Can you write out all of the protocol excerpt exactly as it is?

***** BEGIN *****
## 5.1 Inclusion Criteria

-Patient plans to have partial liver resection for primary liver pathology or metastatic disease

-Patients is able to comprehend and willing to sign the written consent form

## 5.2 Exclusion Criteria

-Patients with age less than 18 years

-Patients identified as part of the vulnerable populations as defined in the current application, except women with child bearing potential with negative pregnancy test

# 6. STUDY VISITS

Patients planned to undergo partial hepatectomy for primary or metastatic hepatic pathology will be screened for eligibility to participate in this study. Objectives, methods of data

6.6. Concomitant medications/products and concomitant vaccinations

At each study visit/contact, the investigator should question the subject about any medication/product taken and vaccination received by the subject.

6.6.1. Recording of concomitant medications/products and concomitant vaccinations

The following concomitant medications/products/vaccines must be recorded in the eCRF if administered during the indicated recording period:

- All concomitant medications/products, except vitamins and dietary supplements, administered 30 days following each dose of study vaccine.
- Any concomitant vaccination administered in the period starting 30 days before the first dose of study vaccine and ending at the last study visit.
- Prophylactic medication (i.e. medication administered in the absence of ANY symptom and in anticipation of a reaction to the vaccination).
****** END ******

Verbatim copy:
## 5.1 Inclusion Criteria

-Patient plans to have partial liver resection for primary liver pathology or metastatic disease

-Patients is able to comprehend and willing to sign the written consent form

## 5.2 Exclusion Criteria

-Patients with age less than 18 years

-Patients identified as part of the vulnerable populations as defined in the current application, except women with child bearing potential with negative pregnancy test

# 6. STUDY VISITS

Patients planned to undergo partial hepatectomy for primary or metastatic hepatic pathology will be screened for eligibility to participate in this study. Objectives, methods of data

6.6. Concomitant medications/products and concomitant vaccinations

At each study visit/contact, the investigator should question the subject about any medication/product taken and vaccination received by the subject.

6.6.1. Recording of concomitant medications/products and concomitant vaccinations

The following concomitant medications/products/vaccines must be recorded in the eCRF if administered during the indicated recording period:

- All concomitant medications/products, except vitamins and dietary supplements, administered 30 days following each dose of study vaccine.
- Any concomitant vaccination administered in the period starting 30 days before the first dose of study vaccine and ending at the last study visit.
- Prophylactic medication (i.e. medication administered in the absence of ANY symptom and in anticipation of a reaction to the vaccination).